Saturday, November 5, 2011

The High Cost of Government-Mandated Discrimination: DOMA and the Regulatory State

Conservatives frequently talk about the cost of regulations. For instance, Freedomworks, a well-known conservative organization, published a piece called The Hidden Cost of Regulation. It said: “Complying with regulations is not cheap,” noting that regulations aren’t paid for by just corporations, but by “the entire economy.” It notes that consumers pay higher prices as well, due to these regulations, and that they “act as a drag on economic growth.”

Allow me to add two other points Freedomworks did not mention, but which I believe they would agree with. 1) Motives of the regulators do not change costs imposed by the regulations. That is, costs are not lower if the motives of regulators are good. 2) Costs are not changed if regulations are imposed by one political party rather than the other. In other words, the cost of Republican-imposed regulations would be just the same if Democrats had been the guilty party.

With this in mind, let us turn to a set of regulations Republicans put into place, with the claimed motive of “protecting the family:” The Defense of Marriage Act (DOMA).

On the surface, DOMA doesn’t appear to create new regulations. It says: “In determining the means of any Act of Congress, or of any ruling, regulation, or interpretation of the various administrative bureaus and agencies of the United States, the word ‘marriage’ means only a legal union between one man and one woman as husband and wife, and the word ‘spouse’ refers only to a person of the opposite sex who is a husband or a wife.” It sounds simple, but then some of the worst results come out of the simplest of regulations.

Until DOMA, for the entirety of American history, marriage was defined at the state level. Over the last couple of centuries the federal government and the states have woven a web of rules and regulations around the marriage contract. Until DOMA the federal government accepted state-recognized marriages as valid on the federal level. Now there are federal regulations that don’t correspond with the laws in 10 states and the District of Columbia.

Federal regulations control everything from health insurance options to pension plans when it comes to employees. Absent DOMA, an employer in states with marriage equality could treat all married employees the same way. With DOMA, they are forced to establish a dual system of employment where one set of employees is treated one way, and a second set another way, when it comes to federally regulated issues such as taxation and pensions. But, on the state level, employers treat employees identically. Having to comply with DOMA, imposes direct regulatory costs on employers.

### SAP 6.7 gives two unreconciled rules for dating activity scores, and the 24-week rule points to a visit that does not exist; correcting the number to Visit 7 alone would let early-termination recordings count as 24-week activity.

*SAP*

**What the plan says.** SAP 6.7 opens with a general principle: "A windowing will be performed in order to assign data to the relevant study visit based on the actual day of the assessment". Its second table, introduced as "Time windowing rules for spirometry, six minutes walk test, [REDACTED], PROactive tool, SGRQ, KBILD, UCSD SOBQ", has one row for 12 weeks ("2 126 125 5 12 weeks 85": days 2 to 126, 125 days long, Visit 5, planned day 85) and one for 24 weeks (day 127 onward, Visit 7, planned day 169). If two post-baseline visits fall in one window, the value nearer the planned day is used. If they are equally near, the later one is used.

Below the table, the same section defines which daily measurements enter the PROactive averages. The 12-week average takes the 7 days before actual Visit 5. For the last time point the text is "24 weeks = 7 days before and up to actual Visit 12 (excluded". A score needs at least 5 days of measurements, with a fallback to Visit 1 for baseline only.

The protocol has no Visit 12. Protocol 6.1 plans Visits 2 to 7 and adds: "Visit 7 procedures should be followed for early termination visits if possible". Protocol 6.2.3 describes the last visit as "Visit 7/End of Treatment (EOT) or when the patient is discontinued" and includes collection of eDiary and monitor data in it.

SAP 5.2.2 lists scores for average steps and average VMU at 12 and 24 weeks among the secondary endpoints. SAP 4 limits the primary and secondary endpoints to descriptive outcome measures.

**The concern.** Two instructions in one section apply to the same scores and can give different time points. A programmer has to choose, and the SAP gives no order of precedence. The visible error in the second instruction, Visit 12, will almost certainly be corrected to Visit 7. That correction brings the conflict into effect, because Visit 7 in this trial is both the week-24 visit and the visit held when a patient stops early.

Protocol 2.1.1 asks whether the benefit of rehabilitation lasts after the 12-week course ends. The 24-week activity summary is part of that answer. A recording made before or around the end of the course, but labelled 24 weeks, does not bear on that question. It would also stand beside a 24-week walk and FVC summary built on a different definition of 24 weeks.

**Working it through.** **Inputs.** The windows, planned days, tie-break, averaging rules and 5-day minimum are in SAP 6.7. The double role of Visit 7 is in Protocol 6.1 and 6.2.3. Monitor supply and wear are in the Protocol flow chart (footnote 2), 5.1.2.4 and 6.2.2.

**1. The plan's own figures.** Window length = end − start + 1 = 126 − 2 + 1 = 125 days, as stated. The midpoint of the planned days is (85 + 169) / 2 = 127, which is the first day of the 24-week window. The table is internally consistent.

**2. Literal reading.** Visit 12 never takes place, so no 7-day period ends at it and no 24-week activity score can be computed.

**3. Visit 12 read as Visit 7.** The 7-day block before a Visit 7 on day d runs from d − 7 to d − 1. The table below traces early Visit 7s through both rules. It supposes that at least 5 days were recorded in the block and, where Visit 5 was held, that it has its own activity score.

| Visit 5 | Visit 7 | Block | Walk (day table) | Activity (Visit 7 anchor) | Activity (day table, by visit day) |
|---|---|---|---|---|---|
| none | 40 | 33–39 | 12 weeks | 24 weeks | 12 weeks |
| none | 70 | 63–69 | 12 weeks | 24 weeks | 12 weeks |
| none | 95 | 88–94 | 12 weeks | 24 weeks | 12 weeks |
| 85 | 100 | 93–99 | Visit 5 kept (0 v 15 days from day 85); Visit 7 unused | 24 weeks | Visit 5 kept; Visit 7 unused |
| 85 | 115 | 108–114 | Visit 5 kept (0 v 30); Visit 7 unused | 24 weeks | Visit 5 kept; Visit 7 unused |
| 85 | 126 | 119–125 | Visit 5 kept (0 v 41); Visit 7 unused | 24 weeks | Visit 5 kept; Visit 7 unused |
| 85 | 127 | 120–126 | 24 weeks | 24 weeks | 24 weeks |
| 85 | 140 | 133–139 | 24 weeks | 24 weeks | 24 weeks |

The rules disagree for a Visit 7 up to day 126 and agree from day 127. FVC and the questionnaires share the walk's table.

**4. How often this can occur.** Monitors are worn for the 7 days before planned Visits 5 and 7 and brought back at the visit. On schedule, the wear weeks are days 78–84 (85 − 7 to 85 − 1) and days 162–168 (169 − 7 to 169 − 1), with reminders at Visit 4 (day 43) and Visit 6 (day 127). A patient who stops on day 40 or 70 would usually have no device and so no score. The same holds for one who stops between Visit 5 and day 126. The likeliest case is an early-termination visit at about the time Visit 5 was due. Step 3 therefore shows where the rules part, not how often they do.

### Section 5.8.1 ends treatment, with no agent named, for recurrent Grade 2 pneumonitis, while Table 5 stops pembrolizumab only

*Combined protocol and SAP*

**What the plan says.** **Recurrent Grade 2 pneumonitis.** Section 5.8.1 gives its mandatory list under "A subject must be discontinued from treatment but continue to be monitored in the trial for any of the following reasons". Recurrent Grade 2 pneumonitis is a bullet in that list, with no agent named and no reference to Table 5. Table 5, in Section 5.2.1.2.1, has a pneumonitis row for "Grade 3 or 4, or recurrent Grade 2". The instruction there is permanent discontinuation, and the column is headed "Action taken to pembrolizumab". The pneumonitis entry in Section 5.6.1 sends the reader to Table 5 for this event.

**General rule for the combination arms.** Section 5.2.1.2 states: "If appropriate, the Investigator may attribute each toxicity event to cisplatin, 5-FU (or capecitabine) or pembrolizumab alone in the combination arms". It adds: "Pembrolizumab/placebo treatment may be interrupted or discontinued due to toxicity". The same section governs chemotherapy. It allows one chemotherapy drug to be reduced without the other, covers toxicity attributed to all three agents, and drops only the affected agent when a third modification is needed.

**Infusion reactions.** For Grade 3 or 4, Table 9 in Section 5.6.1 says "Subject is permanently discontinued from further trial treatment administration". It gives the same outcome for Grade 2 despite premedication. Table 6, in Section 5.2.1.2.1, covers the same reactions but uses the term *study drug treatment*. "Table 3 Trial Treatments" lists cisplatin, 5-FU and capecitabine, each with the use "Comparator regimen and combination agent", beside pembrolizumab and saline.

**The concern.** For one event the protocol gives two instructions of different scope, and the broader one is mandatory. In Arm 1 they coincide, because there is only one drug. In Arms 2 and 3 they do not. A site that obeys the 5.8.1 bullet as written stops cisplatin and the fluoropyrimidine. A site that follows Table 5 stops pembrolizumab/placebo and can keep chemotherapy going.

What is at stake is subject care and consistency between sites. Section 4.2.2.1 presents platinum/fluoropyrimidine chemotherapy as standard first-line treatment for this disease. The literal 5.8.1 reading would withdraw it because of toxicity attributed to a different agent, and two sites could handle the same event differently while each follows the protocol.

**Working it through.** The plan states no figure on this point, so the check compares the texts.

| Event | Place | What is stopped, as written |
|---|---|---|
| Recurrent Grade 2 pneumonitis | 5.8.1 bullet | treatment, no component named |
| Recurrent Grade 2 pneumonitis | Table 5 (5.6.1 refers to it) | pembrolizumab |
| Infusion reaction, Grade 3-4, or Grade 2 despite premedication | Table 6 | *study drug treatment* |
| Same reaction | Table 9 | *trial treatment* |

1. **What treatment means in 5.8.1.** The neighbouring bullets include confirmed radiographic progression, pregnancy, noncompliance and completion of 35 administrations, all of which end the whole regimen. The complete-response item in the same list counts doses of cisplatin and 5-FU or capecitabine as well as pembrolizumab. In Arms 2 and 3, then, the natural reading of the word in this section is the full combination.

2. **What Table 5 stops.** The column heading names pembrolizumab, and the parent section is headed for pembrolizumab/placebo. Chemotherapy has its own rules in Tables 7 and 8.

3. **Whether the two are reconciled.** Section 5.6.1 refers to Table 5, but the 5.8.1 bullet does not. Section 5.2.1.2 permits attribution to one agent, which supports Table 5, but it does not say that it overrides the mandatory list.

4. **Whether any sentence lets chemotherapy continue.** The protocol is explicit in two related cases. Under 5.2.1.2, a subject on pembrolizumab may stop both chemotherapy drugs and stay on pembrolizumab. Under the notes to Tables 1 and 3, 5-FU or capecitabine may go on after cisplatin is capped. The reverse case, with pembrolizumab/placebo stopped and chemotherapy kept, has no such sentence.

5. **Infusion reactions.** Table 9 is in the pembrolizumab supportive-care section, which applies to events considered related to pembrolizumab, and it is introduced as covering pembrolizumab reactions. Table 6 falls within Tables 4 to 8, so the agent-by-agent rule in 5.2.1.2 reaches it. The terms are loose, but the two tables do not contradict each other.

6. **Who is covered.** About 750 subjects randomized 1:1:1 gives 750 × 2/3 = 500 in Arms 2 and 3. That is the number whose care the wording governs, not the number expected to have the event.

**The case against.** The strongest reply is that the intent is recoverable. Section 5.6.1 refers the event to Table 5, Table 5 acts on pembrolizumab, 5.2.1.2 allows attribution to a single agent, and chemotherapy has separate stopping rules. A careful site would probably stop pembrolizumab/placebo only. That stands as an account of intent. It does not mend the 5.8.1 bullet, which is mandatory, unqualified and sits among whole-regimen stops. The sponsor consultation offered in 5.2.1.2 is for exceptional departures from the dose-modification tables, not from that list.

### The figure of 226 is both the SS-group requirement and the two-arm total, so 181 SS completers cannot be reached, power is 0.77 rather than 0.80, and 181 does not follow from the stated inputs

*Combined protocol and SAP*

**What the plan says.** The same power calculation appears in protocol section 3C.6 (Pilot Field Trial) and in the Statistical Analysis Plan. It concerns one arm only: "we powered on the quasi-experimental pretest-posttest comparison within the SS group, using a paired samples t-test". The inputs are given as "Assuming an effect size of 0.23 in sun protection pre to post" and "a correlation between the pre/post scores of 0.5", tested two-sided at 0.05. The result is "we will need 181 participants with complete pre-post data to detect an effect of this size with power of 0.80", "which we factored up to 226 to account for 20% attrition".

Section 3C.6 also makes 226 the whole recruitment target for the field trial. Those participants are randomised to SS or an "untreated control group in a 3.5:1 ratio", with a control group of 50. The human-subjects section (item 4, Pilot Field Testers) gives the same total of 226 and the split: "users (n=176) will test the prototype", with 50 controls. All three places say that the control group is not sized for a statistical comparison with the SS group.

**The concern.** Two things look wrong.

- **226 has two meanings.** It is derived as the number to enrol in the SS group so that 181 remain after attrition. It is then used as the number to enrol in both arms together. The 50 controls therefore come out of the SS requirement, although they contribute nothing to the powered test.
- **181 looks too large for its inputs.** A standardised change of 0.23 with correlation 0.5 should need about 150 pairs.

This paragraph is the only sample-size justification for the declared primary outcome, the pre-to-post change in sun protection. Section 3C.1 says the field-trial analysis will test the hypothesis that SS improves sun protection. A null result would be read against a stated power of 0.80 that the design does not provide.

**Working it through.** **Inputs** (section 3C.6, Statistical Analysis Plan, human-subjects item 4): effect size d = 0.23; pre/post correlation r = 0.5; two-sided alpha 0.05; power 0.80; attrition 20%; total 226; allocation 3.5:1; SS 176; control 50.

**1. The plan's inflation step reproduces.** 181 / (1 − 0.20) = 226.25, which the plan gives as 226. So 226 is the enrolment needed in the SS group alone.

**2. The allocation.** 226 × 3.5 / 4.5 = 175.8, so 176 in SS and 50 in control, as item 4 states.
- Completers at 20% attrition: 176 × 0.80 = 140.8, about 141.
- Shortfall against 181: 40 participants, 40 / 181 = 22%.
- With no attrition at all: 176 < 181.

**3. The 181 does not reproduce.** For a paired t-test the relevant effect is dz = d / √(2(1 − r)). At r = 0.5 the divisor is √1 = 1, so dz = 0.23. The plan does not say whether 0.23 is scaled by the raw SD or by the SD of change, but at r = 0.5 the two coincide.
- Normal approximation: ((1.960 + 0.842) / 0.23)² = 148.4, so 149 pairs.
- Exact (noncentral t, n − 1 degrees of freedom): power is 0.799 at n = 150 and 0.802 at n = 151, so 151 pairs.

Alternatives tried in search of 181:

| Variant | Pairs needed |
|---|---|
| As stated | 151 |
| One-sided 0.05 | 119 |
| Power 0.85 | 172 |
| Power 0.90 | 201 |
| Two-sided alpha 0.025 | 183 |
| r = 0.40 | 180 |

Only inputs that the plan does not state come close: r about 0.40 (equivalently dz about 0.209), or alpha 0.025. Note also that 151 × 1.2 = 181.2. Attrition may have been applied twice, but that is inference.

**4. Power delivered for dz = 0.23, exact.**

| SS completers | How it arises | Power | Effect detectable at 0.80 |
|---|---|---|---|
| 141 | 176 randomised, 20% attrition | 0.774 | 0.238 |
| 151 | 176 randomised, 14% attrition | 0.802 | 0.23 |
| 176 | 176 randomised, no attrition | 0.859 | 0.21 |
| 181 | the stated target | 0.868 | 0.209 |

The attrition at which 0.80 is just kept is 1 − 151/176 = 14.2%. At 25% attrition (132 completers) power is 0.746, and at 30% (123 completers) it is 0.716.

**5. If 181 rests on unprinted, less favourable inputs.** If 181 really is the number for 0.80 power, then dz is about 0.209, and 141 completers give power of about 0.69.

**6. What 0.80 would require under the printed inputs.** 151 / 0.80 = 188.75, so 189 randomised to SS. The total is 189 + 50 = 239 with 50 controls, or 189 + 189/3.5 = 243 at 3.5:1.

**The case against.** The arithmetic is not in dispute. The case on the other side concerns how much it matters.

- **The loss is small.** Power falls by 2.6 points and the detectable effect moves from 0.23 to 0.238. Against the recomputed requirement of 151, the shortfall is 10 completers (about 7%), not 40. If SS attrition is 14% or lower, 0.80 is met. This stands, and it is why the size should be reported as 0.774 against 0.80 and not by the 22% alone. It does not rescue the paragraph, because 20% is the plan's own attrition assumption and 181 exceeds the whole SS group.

Don’t take my word for it: consider an amicus brief filed in the case of Massachusetts vs. United States Department of Health and Human Services currently before the US Court of Appeals, First Circuit. A group of 70 corporations, trade organizations and non-profits signed the amicus, including Aetna, Levi Straus, Blue Cross Blue Shield of Massachusetts, CBS, Microsoft, Chubb Corporation, Google, Starbucks, Xerox, Time Warner Cable, the Greater Boston Chamber of Commerce, Retailers Association of Massachusetts and twelve law firms.

In the amicus, they lay out precisely what negative impact DOMA regulations have on their ability to do business. They note that the law forces them to impose a “dual regime” for legally married employees: one set of rules for those with opposite-sex spouses and another set for those with same-sex spouses. This requirement “put us, as employers and enterprises, to unnecessary cost and administrative complexity, and regardless of our business or professional judgment forces us to discriminate against a class of lawfully-married employees, upon whose welfare and morale our own success in part depends.

The brief notes that the 10th Amendment “protects certain state powers from federal intrusion” and that states have the “power to regulate marriage.” Historically employers “look to state law to determine which employees were married for purposes of administering workplace benefits.” But DOMA intrudes with federal regulations on some legal marriages that are different from the norm. The amici note: “Absent DOMA, employers could treat all employees married under the law of any state in a consistent way. Our burden arises because federal law intrudes to conflict with state law, forcing the employer to create two groups of married employees, and to treat one group different from another.”